Some six minutes passed in the sixth inning from the moment Gary Sheffield's bat redirected a pitch from John Lannan until the long fly ball was formally, officially and finally identified as a home run.
Distance was immaterial this time. Elapsed time and possible fan interference were the issues when Sheffield struck. Video replay was needed to determine the legitimacy of what appeared to be a three-run homer, to determine whether Sheffield had furnished John Maine with a 4-1 lead or merely teased the 41,103 people who had assembled to witness holiday baseball.
Ultimately, the long ball was approved and, eventually, a 4-1 lead morphed into a victory and a happy homecoming for a team that felt as though it had been on the road since January and played 73 straight games in gray uniforms.
Sheffield's fourth home run of the season, just over the diagonal slant of the wall in left field, was reviewed -- and reviewed -- by Larry Vanover's crew after third-base umpire Adrian Johnson gave the home run signal. Vanover declined to say what caused the extended delay, one that was about two minutes longer than the review of the homer-turned-foul ball Kevin Youkilis hit against the Mets at Fenway Park on Sunday.
"It did take a while," Sheffield said. "[Ramon] Castro told me the TV shot was inconclusive, so I figured they had to look at it over and over."
It may have been the longest play in Mets history -- longer than a Steve Trachsel pitch with runners on base, Castro's most recent inside-the-park double and even the descent of a Dave Kingman fly ball.
"It was a loooong time," Castro said. "I could have had my first triple."
Not that the Mets were opposed to waiting. Each of their last three games has included a review, and each review has produced a decision they found favorable. Omir Santos' decisive two-run homer on Saturday night prompted the first review.
"We're good at these," Sheffield said.
Sheffield sat in the dugout while the umpires conferred, leaving to return to the clubhouse to watch the proceedings on TV.
"But they just showed the two managers," Sheffield said. "They wanted to have the camera on the manager who was going to argue. They didn't show the replay, so I got kind of scared."
Maine, who emerged as the winning pitcher, left the dugout and threw in the cage once the umpires returned from their review. Johan Santana and Livan Hernandez practiced bunts during the six-minute interlude.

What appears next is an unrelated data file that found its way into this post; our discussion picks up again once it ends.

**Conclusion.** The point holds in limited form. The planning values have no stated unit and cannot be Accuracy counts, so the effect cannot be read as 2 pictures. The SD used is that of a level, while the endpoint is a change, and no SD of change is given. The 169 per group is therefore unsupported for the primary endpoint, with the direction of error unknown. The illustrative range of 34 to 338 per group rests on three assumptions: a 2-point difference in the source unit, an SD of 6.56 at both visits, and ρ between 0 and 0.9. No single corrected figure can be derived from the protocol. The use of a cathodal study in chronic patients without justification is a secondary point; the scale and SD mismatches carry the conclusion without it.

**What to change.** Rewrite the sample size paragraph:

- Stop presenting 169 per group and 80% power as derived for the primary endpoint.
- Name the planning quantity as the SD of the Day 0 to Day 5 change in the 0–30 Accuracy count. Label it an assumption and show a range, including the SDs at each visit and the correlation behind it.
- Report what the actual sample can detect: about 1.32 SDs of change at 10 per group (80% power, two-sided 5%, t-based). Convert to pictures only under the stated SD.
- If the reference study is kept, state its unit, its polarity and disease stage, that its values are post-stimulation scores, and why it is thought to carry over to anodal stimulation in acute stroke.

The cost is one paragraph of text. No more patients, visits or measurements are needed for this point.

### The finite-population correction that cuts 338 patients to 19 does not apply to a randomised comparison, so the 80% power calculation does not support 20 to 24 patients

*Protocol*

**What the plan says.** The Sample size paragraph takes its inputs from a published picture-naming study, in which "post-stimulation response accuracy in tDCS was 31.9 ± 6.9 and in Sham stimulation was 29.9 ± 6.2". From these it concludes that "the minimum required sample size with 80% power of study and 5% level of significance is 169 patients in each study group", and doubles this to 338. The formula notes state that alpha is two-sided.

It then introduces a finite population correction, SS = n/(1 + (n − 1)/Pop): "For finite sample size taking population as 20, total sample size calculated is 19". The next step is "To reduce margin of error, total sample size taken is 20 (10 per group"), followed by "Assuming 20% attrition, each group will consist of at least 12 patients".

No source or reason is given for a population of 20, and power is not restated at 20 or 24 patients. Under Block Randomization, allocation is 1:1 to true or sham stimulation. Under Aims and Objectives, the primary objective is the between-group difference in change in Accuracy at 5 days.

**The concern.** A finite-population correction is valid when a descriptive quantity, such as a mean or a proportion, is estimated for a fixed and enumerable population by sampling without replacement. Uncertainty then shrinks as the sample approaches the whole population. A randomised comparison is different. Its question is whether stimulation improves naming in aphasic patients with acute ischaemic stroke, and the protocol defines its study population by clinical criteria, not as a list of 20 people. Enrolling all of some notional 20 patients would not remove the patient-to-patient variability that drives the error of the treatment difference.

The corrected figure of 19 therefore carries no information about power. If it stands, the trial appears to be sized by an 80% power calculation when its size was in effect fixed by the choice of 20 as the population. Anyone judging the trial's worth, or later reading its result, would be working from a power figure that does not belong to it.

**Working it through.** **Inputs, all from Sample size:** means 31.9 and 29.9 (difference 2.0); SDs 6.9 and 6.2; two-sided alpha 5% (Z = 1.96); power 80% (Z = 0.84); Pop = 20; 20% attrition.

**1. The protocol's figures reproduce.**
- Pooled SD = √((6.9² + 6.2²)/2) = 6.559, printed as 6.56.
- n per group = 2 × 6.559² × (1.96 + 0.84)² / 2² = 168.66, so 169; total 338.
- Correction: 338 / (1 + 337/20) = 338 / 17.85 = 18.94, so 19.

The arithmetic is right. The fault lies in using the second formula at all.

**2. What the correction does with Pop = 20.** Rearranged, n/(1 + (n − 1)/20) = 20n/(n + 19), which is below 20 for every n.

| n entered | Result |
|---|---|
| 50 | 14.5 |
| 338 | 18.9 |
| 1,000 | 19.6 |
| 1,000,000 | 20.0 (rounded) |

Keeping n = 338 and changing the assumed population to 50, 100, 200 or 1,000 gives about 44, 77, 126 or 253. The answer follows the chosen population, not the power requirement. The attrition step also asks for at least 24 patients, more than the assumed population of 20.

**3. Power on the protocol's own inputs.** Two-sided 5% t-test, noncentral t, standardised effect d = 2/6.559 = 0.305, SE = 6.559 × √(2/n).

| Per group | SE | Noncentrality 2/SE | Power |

Said Jeremy Reed: "I don't know what I was doing. There wasn't much to do except wait. We were pretty sure it went out."
Players in the bullpen, accustomed to doing nothing for innings on end, had to create a new nothing, according to Sean Green. Necessity is the mother of invention.
"But we didn't come up with anything," Green said.
Manager Jerry Manuel weighed the potential effect of the extended wait on his starting pitcher, as he had hoped to have Maine (4-3) return for the seventh inning.
"We got the call, but the bad thing is, your pitcher sits," Manuel said.
Manuel's plan had been to have Maine pitch until he allowed a baserunner, but the six-minute wait was followed by a walk by Lannan (2-4), a pitching change, the Mets' fifth run -- driven in by Ramon Martinez -- and three outs. Maine was then removed for a pinch-hitter.
Maine departed having allowed four hits and three of the Mets' nine walks -- that figure equaled a season high -- and one run. With better command of his slider, he struck out four and threw 60 strikes among his 98 pitches. Nice ratio, nice performance.
The Mets have won five of his six most recent starts, and he four. And the loss in his preceding start would have been averted had he thrown one less home-run pitch.
Bobby Parnell, Pedro Feliciano, J.J. Putz and Francisco Rodriguez (13th save in 13 chances) completed the game.
Parnell might have thought his time on the mound was longer than the video review. He allowed one hit, three walks and a run before being replaced by Feliciano. But Parnell usually throws strikes; no one was upset with his five-batter aberration.
Sheffield had provided enough margin for error, and he continues to serve as effective camouflage for the absence of Carlos Delgado. Sheffield has driven in seven runs in the last five games he has started, and he has driven in 10 and scored 16 in his last 15 games. Each of his home runs has either tied the score or provided a lead.
Timely hitting, to be sure. And this one, time-consuming as well.
Marty Noble is a reporter for MLB.com. This story was not subject to the approval of Major League Baseball or its clubs.